What is gluten? We hear about it all the time. We read that it is found in many foods. But you will also find shelves full of gluten free things like crackers, potato chips, cupcakes and even pizza dough. So why do we need food to be free of this ingredient? What is so wrong with it that huge amounts of advertising dollars are spent on promoting a gluten free product?
We'll start at the beginning. Gluten is a type of protein found in wheat and other grains. It was discovered centuries ago by people looking for a meat substitute. These folks figured out that if they dropped the dough in water, the natural starch washed away. What was left was a thick lump that looked kind of like meat. And as we mentioned, was loaded with protein.
In more recent times gluten is used in bread and pastry to give it that sort of chewy taste and to hold the dough together. It helps the bread rise as well. It is also added to foods that are low in protein on their own.
We also see gluten actually cooked in broths or other vegetable mixtures. It absorbs some of the liquid and the taste and becomes firm when you eat it. In fact the list of items containing gluten is very large.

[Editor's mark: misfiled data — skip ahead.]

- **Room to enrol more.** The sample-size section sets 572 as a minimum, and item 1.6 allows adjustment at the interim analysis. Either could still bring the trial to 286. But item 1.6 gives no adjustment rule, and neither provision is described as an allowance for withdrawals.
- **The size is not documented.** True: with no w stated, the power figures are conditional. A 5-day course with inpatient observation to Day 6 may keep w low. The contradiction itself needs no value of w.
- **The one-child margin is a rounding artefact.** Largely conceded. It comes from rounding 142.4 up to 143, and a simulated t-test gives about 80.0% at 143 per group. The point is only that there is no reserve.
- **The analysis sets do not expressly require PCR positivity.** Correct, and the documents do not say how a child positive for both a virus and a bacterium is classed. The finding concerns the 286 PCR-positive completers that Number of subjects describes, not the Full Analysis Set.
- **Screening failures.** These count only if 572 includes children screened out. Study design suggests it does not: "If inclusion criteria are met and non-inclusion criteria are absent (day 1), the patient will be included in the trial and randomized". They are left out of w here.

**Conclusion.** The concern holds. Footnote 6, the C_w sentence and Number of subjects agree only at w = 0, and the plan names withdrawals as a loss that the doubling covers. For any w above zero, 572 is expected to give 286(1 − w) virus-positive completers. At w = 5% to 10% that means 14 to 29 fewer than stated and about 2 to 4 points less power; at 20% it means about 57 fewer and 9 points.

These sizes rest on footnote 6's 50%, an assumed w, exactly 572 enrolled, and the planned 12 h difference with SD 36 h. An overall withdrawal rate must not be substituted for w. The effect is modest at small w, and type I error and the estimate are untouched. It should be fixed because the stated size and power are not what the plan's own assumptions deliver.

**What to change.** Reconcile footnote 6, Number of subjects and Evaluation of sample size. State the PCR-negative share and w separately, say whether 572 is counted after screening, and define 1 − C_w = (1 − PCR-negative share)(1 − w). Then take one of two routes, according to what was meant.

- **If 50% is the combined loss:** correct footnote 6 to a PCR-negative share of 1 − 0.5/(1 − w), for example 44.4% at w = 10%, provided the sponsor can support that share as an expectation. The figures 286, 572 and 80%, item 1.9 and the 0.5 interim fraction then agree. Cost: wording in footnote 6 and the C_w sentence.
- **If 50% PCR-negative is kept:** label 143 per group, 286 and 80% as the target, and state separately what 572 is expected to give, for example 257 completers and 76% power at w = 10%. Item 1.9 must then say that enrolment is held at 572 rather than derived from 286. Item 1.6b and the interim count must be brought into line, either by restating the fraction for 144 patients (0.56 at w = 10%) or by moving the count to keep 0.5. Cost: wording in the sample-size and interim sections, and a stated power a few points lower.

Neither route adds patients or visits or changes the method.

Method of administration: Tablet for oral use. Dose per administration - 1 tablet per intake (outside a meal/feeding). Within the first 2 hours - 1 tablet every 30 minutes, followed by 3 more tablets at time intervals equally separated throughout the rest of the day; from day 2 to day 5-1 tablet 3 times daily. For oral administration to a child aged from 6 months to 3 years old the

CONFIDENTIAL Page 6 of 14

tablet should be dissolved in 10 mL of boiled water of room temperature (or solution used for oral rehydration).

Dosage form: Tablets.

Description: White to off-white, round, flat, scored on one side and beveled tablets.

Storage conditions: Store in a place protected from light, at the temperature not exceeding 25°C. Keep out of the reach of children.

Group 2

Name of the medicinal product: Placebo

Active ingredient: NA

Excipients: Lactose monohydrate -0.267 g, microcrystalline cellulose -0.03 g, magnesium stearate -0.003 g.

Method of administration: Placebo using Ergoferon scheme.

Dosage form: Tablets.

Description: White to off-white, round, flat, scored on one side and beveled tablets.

But the question "What is gluten?" also has a newer answer because the grain we consume now is far different than the grains that flourished in the fields centuries ago.
Grain today is highly processed, which tends to strip away many of the vital nutrients. And we face a challenge that wasn't present decades ago. Massive doses of pesticides are added to many grain products now. In our role as living lab experiments, the answer to "What is gluten?" may have very serious implications.
Through some empowering books, I've discovered just how little I really understood about gluten and the effects on multiple systems in our human bodies.
According to the University of Chicago's Celiac Disease Center, one in 133 people are diagnosed with celiac disease. This condition and gluten intolerance symptoms are very similar. Abdominal pain, vomiting, loss of weight, vitamin deficiencies and nausea are just a few. In many cases victims internal systems are unable to absorb food, causing weight loss.
Too much gluten in a diet can be a cause of these two conditions. For people who have been diagnosed with celiac disease, avoiding gluten is essential.
People who react negatively to eating gluten do not always do so because of any food allergy. Actually celiac disease is an auto immune disorder. When the body responds to sensing gluten in the system, it develops a plan to fight the gluten intake. This can damage the small intestine and lead to other problems.